Parents shell out £165 to kit kids out for school
Kids are back to school this week, but American Express hasn’t been slacking on its summer holiday homework, it’s been busy researching the cost of school for parents and it’s come up with some expensive conclusions.
Namely that if you’ve got two children heading back to school this summer, you’ll be £332 (£165 per child) lighter by the time you say goodbye at the gates.
Here’s the breakdown of its findings, based on a survey of 2,000 parents with children aged between four and 18:
|Item(s)||Average cost (based on two children per family)|
|Uniform and PE kit (inc. coat, shoes, trainers and other equipment)||£224|
|Stationery (inc. calculator)||£23|
Cut the cost of school
Of course, you can instead be Money wise and cut down costs. Here are some top tips:
- Get kids involved in the shopping process. Give your child a budget and work together on their back to school shop. You can spot deals together, work in an impromptu maths lesson, and teach them about the value of money.
- Cut the cost of uniforms. While some schools have a uniform so unique that they can only be bought from specific shops, other schools are more flexible. If this is the case, think about buying items from swap shops, charity shops and using hand-me-downs - just don’t tell your kids where they came from. Also check supermarkets for budget-busting uniform.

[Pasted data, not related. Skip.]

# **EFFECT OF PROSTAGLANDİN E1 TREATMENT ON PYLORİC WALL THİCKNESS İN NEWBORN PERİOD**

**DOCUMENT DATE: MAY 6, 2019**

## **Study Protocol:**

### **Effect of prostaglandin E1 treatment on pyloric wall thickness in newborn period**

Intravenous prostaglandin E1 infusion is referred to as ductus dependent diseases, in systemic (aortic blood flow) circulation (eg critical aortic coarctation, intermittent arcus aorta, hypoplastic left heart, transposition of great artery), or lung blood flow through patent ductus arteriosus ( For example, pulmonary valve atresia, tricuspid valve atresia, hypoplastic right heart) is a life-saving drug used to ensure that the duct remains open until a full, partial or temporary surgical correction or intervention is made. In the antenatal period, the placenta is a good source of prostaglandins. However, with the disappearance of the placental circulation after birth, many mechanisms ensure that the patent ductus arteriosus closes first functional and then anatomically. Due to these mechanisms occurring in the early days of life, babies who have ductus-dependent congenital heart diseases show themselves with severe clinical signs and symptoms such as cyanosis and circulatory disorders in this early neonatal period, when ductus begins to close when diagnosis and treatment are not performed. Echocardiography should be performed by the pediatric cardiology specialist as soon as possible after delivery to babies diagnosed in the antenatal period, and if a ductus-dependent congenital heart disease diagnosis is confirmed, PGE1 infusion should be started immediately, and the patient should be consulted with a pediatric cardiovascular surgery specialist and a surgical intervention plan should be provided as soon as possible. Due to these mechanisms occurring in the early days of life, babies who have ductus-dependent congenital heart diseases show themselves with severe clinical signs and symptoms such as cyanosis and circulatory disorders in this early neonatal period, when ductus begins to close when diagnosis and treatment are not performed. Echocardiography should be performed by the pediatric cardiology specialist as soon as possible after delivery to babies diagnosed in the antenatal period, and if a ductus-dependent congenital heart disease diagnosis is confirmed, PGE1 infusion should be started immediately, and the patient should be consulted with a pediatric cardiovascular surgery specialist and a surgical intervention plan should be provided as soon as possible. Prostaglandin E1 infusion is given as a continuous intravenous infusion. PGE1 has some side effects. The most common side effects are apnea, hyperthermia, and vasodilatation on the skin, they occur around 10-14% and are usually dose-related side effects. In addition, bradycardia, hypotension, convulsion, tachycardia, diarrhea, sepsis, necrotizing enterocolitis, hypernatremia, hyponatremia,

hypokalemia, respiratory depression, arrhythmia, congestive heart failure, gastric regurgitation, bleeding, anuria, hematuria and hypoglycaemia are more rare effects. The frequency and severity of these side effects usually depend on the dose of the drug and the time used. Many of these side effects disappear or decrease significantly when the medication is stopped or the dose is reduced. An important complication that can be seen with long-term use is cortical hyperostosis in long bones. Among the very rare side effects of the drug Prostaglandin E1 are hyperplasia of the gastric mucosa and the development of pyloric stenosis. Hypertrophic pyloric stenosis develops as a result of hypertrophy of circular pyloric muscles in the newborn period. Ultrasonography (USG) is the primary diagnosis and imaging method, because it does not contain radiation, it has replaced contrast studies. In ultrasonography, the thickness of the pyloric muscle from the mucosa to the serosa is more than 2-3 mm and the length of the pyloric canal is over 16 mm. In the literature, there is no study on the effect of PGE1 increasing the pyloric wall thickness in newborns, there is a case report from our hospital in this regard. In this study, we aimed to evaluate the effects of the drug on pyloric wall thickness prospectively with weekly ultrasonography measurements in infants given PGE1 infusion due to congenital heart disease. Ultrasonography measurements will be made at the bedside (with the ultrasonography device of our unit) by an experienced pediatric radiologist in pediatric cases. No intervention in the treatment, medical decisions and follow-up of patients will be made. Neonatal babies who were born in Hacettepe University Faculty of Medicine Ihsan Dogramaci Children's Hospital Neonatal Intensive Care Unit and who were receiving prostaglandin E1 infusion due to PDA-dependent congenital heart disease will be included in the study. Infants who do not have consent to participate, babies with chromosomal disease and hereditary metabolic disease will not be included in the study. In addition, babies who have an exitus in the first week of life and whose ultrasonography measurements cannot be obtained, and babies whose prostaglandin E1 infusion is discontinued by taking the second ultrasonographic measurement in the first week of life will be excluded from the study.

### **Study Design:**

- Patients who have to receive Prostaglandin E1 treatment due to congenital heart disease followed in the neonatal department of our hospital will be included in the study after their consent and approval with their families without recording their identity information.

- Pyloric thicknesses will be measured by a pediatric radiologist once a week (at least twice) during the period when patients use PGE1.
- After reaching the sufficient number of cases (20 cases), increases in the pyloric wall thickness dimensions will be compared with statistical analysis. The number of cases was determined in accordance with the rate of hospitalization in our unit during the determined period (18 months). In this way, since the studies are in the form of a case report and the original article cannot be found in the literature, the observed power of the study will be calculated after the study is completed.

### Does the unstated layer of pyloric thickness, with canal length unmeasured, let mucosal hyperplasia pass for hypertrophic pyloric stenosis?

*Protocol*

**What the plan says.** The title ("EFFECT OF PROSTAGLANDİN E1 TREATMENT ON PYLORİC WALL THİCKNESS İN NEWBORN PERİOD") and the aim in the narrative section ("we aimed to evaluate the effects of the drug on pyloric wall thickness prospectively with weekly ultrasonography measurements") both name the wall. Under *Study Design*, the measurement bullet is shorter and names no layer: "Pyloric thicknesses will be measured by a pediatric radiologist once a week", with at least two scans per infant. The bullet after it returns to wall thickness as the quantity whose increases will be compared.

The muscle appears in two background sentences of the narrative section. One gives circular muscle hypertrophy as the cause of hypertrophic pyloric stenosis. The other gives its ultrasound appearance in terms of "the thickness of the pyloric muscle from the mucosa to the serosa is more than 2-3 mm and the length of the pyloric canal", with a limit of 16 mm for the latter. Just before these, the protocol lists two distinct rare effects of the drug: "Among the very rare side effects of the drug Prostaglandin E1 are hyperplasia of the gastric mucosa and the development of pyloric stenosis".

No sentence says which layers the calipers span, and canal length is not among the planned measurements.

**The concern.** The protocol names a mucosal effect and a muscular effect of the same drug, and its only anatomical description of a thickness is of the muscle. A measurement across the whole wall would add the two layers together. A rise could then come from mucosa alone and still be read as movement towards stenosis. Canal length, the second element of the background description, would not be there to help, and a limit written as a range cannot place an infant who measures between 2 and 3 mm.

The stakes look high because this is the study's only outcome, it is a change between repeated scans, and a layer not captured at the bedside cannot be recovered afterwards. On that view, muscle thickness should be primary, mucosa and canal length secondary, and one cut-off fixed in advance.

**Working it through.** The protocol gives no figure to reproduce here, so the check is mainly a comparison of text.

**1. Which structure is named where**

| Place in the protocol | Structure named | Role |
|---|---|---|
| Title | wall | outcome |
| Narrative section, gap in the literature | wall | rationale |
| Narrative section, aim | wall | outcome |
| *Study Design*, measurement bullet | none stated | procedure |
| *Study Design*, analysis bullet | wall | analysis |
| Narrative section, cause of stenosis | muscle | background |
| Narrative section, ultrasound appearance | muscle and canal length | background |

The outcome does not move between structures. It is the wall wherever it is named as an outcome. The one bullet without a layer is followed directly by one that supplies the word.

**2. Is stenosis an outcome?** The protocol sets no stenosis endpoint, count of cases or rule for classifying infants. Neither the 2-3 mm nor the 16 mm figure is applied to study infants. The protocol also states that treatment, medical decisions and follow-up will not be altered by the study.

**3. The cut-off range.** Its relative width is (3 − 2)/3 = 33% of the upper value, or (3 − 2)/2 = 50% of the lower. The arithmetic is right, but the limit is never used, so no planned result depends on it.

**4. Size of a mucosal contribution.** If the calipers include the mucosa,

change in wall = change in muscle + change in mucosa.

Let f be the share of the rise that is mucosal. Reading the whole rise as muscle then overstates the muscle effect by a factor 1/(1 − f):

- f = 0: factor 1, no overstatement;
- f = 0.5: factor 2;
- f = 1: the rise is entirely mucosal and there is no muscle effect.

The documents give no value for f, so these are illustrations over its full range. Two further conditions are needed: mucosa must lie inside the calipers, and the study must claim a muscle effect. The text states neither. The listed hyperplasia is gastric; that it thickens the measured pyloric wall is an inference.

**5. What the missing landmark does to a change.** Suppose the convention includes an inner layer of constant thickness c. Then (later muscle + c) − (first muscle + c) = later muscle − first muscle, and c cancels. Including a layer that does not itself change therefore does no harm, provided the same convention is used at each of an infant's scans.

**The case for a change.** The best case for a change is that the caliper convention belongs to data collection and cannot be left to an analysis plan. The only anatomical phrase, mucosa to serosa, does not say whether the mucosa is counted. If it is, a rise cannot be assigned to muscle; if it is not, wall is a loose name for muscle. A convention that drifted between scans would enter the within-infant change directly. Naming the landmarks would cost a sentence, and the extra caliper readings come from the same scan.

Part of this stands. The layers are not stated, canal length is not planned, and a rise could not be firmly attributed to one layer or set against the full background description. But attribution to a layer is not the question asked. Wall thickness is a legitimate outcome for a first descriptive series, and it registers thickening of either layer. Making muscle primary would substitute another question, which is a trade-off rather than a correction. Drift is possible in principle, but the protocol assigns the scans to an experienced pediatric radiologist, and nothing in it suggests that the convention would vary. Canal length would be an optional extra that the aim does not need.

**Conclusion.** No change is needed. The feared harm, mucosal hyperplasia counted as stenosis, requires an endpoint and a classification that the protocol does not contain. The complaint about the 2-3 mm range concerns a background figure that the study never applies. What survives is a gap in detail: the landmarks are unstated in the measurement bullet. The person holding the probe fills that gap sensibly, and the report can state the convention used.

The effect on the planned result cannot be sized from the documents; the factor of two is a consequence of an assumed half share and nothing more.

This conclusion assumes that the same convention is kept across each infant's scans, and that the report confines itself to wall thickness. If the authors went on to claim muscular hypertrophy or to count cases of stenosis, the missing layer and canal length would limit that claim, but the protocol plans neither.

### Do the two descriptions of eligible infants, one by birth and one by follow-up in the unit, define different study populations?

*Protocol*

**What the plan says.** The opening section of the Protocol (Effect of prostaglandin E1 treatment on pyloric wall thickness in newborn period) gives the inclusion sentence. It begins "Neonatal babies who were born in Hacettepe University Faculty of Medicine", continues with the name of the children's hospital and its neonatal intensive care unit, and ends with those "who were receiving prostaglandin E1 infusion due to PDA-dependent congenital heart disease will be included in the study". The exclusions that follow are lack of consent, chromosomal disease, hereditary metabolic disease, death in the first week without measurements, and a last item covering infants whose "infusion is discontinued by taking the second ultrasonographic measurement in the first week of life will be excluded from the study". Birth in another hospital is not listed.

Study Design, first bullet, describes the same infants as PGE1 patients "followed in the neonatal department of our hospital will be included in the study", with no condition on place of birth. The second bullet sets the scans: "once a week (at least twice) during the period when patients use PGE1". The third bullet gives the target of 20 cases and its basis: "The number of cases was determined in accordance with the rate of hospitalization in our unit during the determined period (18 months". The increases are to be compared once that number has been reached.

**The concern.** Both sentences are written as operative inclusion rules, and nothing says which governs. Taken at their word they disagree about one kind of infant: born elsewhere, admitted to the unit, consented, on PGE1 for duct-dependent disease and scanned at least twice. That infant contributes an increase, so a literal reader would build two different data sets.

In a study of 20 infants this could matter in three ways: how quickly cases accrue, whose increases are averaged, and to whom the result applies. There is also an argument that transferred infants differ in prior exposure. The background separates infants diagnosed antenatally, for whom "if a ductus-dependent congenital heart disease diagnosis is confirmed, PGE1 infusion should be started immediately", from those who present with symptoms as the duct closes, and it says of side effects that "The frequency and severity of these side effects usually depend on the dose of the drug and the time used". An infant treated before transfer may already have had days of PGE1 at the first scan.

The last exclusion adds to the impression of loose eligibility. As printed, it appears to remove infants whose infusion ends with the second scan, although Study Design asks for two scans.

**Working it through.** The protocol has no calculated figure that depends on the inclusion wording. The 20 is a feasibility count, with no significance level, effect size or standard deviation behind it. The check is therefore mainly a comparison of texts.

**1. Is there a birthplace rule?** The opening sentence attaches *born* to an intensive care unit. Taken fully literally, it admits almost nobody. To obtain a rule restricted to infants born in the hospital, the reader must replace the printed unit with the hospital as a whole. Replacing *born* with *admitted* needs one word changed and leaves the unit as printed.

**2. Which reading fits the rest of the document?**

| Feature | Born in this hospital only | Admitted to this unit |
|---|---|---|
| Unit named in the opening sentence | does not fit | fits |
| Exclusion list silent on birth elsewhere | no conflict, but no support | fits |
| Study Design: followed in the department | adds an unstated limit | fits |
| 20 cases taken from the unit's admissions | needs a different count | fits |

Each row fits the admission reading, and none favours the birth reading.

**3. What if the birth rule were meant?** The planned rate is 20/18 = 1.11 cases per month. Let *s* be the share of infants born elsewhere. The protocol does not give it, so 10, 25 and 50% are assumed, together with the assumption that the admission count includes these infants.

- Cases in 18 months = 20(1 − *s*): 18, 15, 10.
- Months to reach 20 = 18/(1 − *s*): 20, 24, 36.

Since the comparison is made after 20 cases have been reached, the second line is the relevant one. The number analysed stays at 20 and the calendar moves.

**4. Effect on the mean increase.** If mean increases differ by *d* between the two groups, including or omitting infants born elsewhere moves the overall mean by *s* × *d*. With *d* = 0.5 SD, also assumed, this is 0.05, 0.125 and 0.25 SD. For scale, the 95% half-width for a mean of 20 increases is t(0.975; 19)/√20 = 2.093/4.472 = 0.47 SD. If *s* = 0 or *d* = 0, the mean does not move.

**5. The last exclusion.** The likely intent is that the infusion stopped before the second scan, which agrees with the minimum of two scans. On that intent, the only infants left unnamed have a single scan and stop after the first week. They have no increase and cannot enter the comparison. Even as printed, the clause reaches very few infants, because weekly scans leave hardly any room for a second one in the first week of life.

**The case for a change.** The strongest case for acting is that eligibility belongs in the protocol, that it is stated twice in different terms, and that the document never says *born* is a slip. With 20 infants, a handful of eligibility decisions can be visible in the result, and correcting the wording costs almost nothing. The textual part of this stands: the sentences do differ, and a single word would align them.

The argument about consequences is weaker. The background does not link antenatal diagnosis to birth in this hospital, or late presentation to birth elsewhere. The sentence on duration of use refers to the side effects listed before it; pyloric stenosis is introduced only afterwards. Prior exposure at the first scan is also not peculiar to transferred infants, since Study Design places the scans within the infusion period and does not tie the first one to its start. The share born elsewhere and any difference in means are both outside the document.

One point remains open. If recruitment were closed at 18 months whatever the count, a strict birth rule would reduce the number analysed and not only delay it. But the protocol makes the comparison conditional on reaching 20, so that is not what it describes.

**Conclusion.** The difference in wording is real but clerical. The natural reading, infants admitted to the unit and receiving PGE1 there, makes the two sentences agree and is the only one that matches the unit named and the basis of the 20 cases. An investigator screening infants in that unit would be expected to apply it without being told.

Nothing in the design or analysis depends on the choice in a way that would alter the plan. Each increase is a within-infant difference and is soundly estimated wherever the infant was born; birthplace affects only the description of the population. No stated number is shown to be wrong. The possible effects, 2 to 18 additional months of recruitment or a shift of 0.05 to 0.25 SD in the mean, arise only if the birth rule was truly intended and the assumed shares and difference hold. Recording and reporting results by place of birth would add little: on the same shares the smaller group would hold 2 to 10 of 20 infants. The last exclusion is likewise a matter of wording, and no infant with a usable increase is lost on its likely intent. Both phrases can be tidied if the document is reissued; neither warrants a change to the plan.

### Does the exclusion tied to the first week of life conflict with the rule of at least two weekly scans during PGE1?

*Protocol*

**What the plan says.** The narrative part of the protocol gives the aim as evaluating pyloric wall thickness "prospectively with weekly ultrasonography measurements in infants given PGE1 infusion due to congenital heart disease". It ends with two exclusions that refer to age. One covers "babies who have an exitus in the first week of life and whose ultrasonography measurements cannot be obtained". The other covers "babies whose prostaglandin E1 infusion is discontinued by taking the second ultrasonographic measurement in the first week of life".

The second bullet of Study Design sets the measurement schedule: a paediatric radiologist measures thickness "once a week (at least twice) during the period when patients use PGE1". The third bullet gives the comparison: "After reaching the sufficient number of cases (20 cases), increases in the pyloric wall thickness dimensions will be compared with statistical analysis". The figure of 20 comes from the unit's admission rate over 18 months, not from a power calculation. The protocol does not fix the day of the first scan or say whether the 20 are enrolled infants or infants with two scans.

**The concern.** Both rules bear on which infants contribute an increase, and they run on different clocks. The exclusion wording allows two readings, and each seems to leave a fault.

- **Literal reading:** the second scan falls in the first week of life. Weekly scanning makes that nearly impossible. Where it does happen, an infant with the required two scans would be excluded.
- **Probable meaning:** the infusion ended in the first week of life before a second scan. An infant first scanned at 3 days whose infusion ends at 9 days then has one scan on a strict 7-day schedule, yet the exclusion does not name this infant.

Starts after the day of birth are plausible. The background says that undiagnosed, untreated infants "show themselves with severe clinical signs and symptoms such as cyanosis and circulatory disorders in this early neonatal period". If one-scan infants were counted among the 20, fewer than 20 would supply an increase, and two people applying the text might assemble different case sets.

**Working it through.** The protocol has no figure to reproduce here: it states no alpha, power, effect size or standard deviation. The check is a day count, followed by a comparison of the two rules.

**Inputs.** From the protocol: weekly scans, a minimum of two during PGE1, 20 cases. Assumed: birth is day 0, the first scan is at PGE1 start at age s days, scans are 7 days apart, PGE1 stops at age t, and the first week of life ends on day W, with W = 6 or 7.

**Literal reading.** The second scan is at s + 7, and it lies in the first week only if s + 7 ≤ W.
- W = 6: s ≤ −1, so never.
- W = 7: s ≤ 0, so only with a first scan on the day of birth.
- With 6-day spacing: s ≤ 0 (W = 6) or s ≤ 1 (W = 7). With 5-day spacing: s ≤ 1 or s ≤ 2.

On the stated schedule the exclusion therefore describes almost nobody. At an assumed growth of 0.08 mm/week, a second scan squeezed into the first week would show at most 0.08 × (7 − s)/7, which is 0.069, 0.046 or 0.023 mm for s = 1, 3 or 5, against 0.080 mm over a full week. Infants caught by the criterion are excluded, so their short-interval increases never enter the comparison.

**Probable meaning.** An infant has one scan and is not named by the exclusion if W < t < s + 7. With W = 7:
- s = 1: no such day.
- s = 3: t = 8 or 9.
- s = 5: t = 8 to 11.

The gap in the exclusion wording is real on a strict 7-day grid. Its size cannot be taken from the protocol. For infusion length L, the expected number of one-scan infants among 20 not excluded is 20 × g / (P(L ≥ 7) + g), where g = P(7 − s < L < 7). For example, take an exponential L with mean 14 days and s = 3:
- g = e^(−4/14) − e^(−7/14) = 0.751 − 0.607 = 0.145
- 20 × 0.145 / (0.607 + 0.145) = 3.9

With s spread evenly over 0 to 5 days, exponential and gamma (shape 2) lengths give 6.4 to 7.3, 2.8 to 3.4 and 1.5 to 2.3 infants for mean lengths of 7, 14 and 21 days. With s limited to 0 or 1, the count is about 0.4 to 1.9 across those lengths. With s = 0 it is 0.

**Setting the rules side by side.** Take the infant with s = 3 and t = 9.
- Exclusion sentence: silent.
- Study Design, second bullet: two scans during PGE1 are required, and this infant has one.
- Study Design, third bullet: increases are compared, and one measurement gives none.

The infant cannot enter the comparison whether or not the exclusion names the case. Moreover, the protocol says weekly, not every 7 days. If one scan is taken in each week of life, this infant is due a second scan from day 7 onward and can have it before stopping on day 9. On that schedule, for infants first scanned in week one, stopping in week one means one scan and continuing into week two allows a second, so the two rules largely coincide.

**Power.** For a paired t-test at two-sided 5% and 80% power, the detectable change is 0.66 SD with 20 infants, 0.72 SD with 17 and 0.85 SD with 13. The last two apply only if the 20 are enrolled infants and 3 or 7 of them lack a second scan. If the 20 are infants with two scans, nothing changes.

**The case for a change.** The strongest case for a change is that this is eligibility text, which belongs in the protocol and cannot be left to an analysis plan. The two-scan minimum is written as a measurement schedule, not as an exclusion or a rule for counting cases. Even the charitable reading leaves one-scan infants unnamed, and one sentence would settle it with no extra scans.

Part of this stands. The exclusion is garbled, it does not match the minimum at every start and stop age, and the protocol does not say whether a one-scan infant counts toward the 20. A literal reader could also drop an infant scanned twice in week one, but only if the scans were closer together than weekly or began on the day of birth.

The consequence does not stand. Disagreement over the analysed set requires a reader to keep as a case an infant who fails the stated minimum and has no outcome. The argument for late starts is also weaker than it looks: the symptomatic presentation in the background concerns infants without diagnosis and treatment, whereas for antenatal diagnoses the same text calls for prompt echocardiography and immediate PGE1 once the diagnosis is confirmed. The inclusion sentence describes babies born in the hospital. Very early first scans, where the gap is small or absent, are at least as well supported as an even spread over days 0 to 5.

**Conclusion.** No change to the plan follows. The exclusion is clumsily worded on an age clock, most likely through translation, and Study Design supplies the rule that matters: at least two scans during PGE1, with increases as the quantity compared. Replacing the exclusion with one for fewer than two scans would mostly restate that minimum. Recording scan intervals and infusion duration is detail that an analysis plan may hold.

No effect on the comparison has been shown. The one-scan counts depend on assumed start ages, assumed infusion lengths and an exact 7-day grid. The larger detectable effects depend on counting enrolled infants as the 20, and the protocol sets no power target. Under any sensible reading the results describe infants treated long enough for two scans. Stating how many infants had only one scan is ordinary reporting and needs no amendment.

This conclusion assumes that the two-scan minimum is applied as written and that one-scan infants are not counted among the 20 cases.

- Reap cashback rewards. If you’re buying on your credit card, ensure you use a cashback card or loyalty card to make money on your spending. For example, if you buy school uniform from George at Asda, check out the Asda cashback credit card, which pays 2% cashback in-store, including on the George range
- Buy the basics and soup them up. Buy plain supplies and some stickers, glitter, or other embellishments and encourage creativity in your kids - you never know, it might even get them excited about going back to school and it’s likely to be much cheaper than already jazzed up goods.
Used by the holder to buy goods and services, credit cards also have a monthly or annual spending limit, which may be raised or lowered depending on the creditworthiness of the cardholder. But unlike charge cards, borrowers aren’t forced to pay the balance off in full every month and, as long as they make a stated minimum payment, can carry a balance from one month to the next, generating compound interest. As the issuing company is effectively giving you a short-term loan, most credit cards have variable and relatively high interest rates. Allowing the interest to compound for too long may result in dire financial straits.